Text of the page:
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Symbolism of Popular Culture


The old adage that a star was "discovered" has little truth in the modern world where the creation and manufacturing of celebrities is a multi-billion dollar industry. In this respect, hardly any celebrity is simply discovered but rather created. The creation and manufacturing of celebrities qualifies them as being products. In fact, in many ways, they might be the quintessential modern products.

While there is a definite conscious and coordinated effort involved in manufacturing celebrities, the question of the key types of celebrities needed by culture at particular times could well involve a number of unconscious factors and be very symbolic. If this is the case, the symbolic nature of celebrity as symbols should demonstrate the dynamics of symbolism such as duality, sequence and synchronicity. The key genres of dominating celebrities may therefore show a cyclical movement between such prime contextual symbols as masculine and feminine and there may be sequential steps in the movement between these dualities.

Still, this unconscious and symbolic nature of celebrity is difficult to understand in our modern era of over-inflated hype and marketing. As Philip Kotler notes in his book High Visibility, celebrityhood "has spread into every sector of American life." Kotler notes that so great is the value of visibility that the manufacturing and marketing of celebrities "now reach into business, sports, entertainment, religion, the arts, politics, academics, medicine, and the law." In fact, the celebrity may have replaced the hero as the dominating archetypal person of the modern world.

While American culture is increasingly involved with manufacturing celebrities, those celebrities which dominate culture may be products of mass collective unconscious rather than the conscious efforts of the vast celebrity-making machinery. High Visibility, as Philip Kotler reminds the reader, is about the business of fame and not the sociopsychological implications of celebrityhood. But symbolism needs to be concerned with the latter.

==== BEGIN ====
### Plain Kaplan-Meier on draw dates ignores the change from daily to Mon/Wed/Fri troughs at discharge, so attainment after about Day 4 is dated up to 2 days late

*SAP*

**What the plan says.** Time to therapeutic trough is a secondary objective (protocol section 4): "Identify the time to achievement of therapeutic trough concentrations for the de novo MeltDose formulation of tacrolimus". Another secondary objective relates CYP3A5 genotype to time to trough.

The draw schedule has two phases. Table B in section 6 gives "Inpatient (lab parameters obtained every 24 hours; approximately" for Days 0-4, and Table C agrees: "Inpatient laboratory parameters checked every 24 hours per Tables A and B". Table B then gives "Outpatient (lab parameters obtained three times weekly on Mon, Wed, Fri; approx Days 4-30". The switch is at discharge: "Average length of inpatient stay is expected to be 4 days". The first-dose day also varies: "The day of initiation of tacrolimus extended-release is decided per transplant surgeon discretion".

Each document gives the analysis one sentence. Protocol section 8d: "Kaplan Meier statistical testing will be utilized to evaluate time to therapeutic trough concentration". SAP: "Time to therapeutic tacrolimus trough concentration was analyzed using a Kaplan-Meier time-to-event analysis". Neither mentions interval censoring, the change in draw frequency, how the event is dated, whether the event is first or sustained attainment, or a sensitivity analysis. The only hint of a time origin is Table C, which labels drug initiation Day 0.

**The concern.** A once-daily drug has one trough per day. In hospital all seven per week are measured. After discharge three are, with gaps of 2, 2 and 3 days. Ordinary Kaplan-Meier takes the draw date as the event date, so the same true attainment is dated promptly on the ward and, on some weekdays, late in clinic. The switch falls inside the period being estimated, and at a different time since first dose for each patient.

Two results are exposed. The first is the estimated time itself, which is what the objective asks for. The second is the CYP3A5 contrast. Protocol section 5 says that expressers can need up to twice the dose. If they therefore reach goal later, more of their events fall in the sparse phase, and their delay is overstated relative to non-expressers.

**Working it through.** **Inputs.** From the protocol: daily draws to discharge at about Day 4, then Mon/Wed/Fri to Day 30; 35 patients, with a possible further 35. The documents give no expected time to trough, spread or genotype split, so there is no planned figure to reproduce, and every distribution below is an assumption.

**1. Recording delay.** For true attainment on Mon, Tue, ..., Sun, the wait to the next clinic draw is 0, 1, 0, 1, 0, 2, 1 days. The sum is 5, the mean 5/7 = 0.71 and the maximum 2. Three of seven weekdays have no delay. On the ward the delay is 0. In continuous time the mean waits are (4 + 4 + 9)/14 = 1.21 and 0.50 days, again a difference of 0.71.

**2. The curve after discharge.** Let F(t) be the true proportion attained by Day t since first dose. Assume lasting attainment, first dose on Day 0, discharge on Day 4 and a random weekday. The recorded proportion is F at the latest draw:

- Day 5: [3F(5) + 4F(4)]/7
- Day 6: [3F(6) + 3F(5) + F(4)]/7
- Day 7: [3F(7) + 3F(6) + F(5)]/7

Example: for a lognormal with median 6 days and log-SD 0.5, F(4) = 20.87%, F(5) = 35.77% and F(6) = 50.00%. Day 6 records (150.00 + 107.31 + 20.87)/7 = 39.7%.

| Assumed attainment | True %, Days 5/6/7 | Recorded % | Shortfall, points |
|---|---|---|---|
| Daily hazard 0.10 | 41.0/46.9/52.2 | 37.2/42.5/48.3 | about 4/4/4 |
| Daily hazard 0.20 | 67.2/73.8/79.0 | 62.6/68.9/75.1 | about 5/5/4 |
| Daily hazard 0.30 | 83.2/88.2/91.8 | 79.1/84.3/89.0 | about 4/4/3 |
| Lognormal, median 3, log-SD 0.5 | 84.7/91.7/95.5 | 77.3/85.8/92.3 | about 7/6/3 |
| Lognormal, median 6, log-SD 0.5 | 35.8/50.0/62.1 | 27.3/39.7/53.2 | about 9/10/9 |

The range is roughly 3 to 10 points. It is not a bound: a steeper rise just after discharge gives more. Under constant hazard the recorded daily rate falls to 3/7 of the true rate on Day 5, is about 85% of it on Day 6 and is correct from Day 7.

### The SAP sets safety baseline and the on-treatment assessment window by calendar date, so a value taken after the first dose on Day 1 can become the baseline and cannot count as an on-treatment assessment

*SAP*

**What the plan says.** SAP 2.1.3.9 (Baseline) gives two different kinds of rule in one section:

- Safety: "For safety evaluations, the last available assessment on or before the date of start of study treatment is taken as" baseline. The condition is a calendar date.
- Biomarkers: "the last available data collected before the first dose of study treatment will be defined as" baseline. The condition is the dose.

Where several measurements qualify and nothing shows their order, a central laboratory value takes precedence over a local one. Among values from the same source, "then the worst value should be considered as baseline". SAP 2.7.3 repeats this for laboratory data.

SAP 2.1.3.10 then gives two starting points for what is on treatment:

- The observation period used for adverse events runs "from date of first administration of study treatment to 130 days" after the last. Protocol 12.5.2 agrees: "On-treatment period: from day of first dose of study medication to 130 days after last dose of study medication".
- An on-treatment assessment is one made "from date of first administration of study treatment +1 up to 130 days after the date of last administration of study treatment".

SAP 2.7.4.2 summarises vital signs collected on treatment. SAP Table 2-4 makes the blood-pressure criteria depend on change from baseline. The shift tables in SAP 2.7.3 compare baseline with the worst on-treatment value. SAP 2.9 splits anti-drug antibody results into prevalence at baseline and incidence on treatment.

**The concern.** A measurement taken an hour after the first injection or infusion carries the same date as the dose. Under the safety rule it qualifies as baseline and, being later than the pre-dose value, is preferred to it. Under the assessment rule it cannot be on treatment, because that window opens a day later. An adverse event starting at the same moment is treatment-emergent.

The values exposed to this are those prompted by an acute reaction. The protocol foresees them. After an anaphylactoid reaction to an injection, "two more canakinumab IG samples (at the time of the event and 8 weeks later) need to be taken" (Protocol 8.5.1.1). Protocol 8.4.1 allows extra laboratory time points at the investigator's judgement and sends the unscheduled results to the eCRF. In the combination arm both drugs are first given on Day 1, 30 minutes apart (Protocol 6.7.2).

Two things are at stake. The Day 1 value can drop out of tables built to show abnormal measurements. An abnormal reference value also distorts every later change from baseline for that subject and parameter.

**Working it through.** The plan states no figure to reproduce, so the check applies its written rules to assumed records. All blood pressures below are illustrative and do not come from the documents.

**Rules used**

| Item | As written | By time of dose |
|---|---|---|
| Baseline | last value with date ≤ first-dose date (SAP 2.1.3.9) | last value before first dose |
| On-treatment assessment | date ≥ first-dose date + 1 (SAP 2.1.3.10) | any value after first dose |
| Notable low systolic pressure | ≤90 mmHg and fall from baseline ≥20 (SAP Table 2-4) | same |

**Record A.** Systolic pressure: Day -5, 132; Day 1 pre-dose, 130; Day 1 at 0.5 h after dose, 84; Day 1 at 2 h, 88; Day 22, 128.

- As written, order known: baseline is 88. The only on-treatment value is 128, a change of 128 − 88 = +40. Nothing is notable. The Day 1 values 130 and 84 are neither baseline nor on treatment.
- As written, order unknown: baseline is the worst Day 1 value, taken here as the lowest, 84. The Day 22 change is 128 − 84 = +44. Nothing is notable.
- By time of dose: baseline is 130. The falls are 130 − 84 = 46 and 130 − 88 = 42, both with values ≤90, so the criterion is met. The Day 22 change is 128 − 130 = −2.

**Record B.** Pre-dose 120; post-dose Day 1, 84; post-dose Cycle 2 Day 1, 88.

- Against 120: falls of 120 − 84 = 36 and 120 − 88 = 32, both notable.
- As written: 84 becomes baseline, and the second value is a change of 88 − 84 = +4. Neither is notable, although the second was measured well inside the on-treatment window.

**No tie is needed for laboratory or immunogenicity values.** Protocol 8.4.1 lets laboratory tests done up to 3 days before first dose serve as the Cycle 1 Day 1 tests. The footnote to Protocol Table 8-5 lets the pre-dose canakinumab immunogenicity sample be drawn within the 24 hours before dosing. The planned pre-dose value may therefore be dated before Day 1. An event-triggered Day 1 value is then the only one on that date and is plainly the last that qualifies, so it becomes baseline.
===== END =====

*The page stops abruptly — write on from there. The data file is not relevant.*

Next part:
Out of the vast number of "celebrities" in modern American culture, symbolism is concerned with the handful elevated above the rest to star or icon status. This final elevation has less to do with conscious marketing efforts and more to do with broad contextual patterns. Modern marketing may create celebrities but dominating stars of a period are created by collective unconsciousness. They are needed by the culture as a whole rather than a particular industry or company. In effect, they are symbols or projections of internal psychological needs. While marketing and promotion certainly play an important part reaching celebrity status, it is the collective unconscious that does the choosing in the end. The collective is the audience and it is an audience far broader than merely those who are inured with celebrities or those that are most likely to attend movies.

There are a few key ways to look at celebrities from this symbolic perspective. One way is to see them all as part of an overall "constellation" similar to heavenly ones containing unchanging positions of stars. The key positions never change but rather different "stars" occupy these unchangeable positions through history. In this sense, the constellation has particular places "open" to be filled or "closed" and filled by someone else.